My cousin’s husband, Jerome, died in his sleep at home in Paris on December 18, 2003. He was 45 and had been diagnosed with lung cancer the previous March.

In France, death is treated more naturally than it is in many North American locales, especially big cities.

Jerome’s body was attended to and remained in the hospital bed that had been set up in the apartment’s dining room, with friends dropping by to visit individually or in groups of two or three.

It was comforting to have Jerome at home, and the intimacy of the visits was a temporary balm on the gaping wound of grief now facing Joanne.

There were no casseroles or people waiting in line to mumble their respects. There were bright orange tulips (Jerome’s favourite), a lot of tears, a lot of love and even some laughter.

There was also a six-month-old hyper-rambunctious Tibetan terrier puppy named Ladakh, who had “adopted” Jerome that fall, when he was still well enough to go for walks and weekend getaways to the coast.

Ladakh was distraught by the changes in the household, but he still had to be walked and fed, and would become a real lifeline for Joanne in the bottomless weeks and months to come.

The night before his funeral, Joanne, her mother and I gathered around the coffee table in the living room, adjacent to the dining room, for our final dinner “with” Jerome.

Joanne had saved a bottle of gorgeous Bordeaux from their wedding nine months earlier.

(Briefly, deeply in love in their 30s but separated by logistics and geography, Joanne and Jerome reunited in their early 40s and shared one blissful year together before his diagnosis. His illness brought them even closer.)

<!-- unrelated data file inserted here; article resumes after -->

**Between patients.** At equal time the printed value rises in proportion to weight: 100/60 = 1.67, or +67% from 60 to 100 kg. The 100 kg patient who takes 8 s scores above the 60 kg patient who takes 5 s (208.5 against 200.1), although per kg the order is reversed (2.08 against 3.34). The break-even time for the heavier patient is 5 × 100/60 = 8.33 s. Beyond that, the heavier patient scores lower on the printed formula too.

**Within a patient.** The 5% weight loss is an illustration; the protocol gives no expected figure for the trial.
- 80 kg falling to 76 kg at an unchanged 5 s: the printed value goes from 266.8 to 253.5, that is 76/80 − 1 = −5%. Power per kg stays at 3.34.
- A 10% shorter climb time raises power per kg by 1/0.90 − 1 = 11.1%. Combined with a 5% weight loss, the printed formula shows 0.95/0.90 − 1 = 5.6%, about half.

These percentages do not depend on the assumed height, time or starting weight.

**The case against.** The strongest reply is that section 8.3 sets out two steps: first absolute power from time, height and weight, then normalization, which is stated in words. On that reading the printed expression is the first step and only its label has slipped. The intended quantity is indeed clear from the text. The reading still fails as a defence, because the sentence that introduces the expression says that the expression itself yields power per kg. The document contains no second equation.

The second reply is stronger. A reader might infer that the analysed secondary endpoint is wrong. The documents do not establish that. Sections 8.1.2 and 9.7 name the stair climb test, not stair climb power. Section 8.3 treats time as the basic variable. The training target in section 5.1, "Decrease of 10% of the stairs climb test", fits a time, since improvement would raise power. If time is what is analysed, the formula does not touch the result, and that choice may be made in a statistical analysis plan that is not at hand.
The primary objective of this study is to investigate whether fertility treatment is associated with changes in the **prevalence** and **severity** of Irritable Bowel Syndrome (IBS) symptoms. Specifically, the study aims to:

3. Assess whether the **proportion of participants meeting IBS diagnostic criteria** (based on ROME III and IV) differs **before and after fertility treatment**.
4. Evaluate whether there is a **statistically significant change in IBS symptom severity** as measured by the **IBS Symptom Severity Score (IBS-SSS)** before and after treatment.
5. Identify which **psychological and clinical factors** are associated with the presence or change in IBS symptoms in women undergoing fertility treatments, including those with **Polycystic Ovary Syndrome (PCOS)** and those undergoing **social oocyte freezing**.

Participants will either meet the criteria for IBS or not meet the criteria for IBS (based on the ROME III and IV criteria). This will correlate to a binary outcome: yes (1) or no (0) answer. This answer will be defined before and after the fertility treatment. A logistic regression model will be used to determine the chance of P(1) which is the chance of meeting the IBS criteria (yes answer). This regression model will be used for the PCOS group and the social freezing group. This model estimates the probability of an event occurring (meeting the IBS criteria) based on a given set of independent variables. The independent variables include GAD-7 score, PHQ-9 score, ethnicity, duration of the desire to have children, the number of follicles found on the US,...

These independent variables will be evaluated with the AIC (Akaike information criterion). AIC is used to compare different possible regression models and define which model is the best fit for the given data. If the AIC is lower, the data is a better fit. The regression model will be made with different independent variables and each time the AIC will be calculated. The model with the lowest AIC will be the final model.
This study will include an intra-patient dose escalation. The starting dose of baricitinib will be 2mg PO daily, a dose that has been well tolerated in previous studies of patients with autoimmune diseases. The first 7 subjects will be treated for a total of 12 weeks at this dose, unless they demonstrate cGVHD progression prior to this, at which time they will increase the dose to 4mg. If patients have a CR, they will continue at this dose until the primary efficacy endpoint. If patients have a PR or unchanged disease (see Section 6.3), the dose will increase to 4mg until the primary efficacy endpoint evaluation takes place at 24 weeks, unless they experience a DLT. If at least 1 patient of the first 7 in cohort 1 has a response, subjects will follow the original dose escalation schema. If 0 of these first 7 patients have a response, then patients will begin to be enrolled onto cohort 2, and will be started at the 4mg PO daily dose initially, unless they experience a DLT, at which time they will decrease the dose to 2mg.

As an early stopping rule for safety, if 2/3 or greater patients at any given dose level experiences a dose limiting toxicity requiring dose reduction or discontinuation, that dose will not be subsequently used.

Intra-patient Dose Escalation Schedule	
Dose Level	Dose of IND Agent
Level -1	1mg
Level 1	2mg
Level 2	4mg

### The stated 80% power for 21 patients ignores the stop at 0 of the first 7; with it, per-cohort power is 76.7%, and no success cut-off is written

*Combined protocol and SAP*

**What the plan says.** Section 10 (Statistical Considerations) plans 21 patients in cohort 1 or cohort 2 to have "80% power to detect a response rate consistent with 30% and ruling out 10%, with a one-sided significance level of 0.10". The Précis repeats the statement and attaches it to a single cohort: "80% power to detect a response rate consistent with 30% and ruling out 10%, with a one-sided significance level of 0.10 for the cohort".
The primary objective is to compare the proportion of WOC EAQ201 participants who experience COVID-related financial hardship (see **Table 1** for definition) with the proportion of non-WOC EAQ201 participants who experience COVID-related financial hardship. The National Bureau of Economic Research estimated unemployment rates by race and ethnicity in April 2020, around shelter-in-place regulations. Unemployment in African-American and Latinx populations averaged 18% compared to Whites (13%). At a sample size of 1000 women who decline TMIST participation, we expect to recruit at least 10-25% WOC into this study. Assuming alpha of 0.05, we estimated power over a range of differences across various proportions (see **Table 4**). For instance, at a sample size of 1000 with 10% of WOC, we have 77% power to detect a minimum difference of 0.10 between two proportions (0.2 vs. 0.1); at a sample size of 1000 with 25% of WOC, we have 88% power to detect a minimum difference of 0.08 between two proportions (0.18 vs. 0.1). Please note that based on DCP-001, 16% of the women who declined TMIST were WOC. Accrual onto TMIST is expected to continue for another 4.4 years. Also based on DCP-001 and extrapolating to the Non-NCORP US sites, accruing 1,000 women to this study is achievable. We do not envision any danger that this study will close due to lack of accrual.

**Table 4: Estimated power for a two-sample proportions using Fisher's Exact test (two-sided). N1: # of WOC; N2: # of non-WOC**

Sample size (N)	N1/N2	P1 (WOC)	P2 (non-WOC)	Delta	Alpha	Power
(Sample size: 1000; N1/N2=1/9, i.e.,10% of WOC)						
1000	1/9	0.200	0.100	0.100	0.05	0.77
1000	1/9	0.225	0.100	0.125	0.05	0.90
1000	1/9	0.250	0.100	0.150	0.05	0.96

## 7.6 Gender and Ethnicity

She cooked Jerome’s favourite meal: steak saignant done in a hot pan on the stove, and petites pommes de terre tossed in olive oil and salt and cooked in a cast iron pan in the oven. Simple and delicious.

We lit a special candle and set a place at the table for Jerome. Joanne made a brief, loving toast to him, noting that it seemed appropriate for his final night at home to be the shortest day of the year.

Jerome’s presence was strong in the room, and we were all dreading having to say our final goodbyes to him the next morning.

Joanne remained in the Paris apartment for another year and a half, before moving to Oxford, where she exchanged her view of the Seine for a short walk to the Thames.

She and Ladakh, who is now eight-and-a-half (60 in people years) and a much calmer companion, go for a long ramble along the river every afternoon.

Joanne continues her tradition of lighting a candle for Jerome each December and preparing “his” steak dinner on solstice.

Until last year, I was always there to eat that meal with Joanne in person, and celebrate the memory of her husband together. What was a truly heartbreaking meal eight years ago evolved into a joyful tradition with fewer tears and more laughter as each year passed.

This year on December 21, while Joanne slept into a new day in Oxford, across the Atlantic I raised a glass of Bordeaux to Jerome as I tucked into Alberta beef, rare, and oven-baked Yukon gold potatoes.